Dating of the new testament norman geisler

In any case, it is very apparent that the arguments for a post-70 date of the gospels hang together on certain unproved assumptions. No wonder Robinson can compare the current arguments for the dating of the gospels to a line of drunks reeling arm in arm down the street. Luke centers much attention on the events that took place in Jerusalem, but he mentions nowhere in Acts the destruction of the city in A. A second event noticeably absent is the Roman Emperor Nero’s terrible persecution of the Christians in Rome.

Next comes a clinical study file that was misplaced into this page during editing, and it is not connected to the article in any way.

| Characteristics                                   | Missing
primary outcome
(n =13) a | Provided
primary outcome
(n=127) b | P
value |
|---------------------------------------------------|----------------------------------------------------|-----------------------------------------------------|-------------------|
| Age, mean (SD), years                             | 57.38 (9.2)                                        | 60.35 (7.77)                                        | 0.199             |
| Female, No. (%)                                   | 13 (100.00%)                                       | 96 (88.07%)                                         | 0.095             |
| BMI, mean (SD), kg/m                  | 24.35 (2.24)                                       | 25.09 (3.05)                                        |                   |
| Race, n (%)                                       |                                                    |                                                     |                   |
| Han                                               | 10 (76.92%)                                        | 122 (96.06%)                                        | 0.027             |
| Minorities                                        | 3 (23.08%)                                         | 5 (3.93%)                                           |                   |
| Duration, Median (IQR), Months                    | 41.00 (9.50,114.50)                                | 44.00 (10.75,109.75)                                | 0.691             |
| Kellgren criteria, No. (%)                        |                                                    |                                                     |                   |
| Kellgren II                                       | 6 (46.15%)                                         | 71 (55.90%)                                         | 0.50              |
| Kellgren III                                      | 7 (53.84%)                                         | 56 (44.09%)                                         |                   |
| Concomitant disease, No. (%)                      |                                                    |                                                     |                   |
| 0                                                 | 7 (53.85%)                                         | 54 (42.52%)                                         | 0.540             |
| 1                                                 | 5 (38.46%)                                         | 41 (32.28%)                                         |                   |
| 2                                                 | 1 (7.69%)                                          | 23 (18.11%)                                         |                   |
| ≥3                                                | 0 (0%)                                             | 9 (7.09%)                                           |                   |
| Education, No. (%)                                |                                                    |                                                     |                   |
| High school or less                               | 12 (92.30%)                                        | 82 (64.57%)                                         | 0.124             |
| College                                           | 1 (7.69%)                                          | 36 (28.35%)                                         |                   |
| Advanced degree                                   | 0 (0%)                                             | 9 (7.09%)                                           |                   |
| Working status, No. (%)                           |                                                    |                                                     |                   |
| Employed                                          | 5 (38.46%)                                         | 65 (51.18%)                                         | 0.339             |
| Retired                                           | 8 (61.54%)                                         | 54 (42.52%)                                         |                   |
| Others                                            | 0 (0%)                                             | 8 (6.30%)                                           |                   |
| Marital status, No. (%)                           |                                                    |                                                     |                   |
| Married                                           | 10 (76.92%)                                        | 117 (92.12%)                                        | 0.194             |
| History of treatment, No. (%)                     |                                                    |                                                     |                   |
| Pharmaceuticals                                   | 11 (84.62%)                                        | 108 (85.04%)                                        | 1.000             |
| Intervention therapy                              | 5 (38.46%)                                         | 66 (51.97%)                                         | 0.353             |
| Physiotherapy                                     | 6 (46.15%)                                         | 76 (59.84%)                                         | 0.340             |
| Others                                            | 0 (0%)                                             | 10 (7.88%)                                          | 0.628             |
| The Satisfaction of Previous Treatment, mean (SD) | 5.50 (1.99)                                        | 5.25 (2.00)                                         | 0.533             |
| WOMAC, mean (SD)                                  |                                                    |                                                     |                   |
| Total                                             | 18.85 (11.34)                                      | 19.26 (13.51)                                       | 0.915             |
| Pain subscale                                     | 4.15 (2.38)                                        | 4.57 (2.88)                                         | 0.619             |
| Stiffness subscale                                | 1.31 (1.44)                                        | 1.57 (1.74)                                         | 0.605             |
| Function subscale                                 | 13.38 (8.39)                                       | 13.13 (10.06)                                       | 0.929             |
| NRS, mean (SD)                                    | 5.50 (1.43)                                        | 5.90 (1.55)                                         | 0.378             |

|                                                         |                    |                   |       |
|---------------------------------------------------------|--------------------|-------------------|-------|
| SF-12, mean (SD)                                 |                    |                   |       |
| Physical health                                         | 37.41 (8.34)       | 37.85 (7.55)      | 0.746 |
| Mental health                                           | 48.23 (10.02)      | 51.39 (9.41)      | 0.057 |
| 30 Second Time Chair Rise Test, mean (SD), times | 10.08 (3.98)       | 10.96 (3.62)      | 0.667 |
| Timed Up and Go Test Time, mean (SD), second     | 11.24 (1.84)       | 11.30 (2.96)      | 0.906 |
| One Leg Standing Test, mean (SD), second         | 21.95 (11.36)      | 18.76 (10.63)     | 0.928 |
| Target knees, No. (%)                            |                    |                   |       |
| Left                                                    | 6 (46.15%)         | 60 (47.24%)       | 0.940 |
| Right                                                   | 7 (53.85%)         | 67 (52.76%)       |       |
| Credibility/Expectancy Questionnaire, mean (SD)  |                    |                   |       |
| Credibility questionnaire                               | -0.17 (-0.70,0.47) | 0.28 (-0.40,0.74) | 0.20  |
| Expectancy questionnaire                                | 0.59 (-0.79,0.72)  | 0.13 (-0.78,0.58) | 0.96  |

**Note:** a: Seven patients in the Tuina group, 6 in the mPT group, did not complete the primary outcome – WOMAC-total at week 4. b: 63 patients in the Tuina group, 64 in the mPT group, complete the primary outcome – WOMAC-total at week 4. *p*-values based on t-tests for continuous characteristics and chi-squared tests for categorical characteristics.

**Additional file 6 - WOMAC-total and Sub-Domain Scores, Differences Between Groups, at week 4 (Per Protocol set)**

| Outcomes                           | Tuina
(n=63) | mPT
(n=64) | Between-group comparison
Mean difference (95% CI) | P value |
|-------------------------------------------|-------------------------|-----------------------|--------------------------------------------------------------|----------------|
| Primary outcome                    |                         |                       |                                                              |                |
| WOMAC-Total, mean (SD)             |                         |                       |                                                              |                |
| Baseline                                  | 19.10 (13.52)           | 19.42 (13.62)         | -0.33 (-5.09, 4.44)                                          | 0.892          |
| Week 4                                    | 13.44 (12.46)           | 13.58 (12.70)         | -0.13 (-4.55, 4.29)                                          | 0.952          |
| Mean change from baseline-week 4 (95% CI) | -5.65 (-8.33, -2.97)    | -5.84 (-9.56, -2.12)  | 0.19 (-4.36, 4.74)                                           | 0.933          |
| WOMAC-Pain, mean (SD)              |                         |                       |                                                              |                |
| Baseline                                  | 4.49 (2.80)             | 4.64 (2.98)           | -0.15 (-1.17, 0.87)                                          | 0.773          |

Then three years later I went up to Jerusalem to become acquainted with Cephas, and stayed with him fifteen days.

The Romans never appear as enemies in Luke-Acts; they are at best friendly or at worst indifferent.

Such a portrayal of the Romans would have been possible before Nero’s persecution in A. 64, but afterwards it would have been an obvious and cruel misrepresentation.

Others were clothed in skins of wild animals and thrown to starving dogs.

It is unbelievable that Luke could gloss over that horrible persecution in silence.

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